Acclaimed by critics as a second F. Scott Fitzgerald, Billy Lee Brammer was once one of the most engaging young novelists in America. “Brammer’s is a new and major talent, big in scope, big in its promise of even better things to come,” wrote A. C. Spectorsky, a former staffer at the New Yorker. When he published his first and only novel, The Gay Place, in 1961, literary luminaries such as David Halberstam, Willie Morris, and Gore Vidal hailed his debut. Morris deemed it “the best novel about American politics in our time.” Halberstam called it “a classic . . . [a] stunning, original, intensely human novel inspired by Lyndon Johnson. . . . It will be read a hundred years from now.” More recently, James Fallows, Gary Fisketjon, and Christopher Lehmann have affirmed The Gay Place’s continuing relevance, with Lehmann asserting that it is “the one truly great modern American political novel.”
Leaving the Gay Place tells a sweeping story of American popular culture and politics through the life and work of a writer who tragically exemplifies the highs and lows of the country at mid-century. Tracy Daugherty follows Brammer from the halls of power in Washington, DC, where he worked for Senate majority leader Johnson, to rock-and-roll venues where he tripped out with Janis Joplin, and ultimately to back alleys of self-indulgence and self-destruction. Constantly driven to experiment with new ways of being and creatingoften fueled by psychedelicsBrammer became a cult figure for an America on the cusp of monumental change, as the counterculture percolated through the Eisenhower years and burst out in the sixties. In Daugherty’s masterful recounting, Brammer’s story is a quintessential American story, and Billy Lee is our wayward American son.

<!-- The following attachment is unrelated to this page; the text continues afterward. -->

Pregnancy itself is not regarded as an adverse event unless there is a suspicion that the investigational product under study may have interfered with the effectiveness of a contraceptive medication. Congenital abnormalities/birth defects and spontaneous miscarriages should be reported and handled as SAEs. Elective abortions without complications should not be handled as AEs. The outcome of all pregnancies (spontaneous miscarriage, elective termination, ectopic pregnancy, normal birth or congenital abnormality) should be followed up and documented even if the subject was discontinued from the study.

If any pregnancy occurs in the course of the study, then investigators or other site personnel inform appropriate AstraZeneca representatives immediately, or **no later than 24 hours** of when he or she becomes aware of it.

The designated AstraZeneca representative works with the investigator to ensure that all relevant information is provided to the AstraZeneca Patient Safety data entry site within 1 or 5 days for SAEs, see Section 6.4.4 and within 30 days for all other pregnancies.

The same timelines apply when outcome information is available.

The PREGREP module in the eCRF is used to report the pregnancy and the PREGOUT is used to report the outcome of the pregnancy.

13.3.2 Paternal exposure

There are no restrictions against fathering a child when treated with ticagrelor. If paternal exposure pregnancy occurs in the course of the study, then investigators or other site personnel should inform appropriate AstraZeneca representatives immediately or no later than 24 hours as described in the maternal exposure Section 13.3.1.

Tracy Daugherty has written biographies of Joan Didion, Joseph Heller, and Donald Barthelme, as well as four novels, six short story collections, a book of personal essays, and a collection of essays on literature and writing. His stories and essays have appeared in the New Yorker, Vanity Fair, the Paris Review online, McSweeney’s, Boulevard, Chelsea, the Georgia Review, Triquarterly, the Southern Review, and many other journals. Daugherty has received fellowships from the Guggenheim Foundation, the National Endowment for the Arts, Bread Loaf, Artsmith, and the Vermont Studio Center. A member of PEN and the Texas Institute of Letters, he is a five-time winner of the Oregon Book Award. At Oregon State University, Daugherty helped found the Masters of Fine Arts Program in Creative Writing and is now Distinguished Professor of English and Creative Writing, Emeritus.
Table of Contents
Prologue: New Frontiers
Part One: Rural Electrification
Part Two: Electronic Noise
Part Three: Electrical Violations
Part Four: The Body Electric
Epilogue: The Great Society
What People are Saying About This
Joyce Carol Oates
"It is rare to find a biographer so temperamentally, intellectually, and even stylistically matched with his subject as Tracy Daugherty, author of well-received biographies of Donald Barthelme and Joseph Heller, is matched with Joan Didion. . . . We feel that we are reading about Didion in precisely Didion’s terms. . . . It is warmly generous, laced with the ironic humor Didion and [John Gregory] Dunne famously cultivated."
". . . intelligent and elegant . . ."
"[An] excellent and exhaustive book . . . [an] intrepid and meticulous biographer . . ."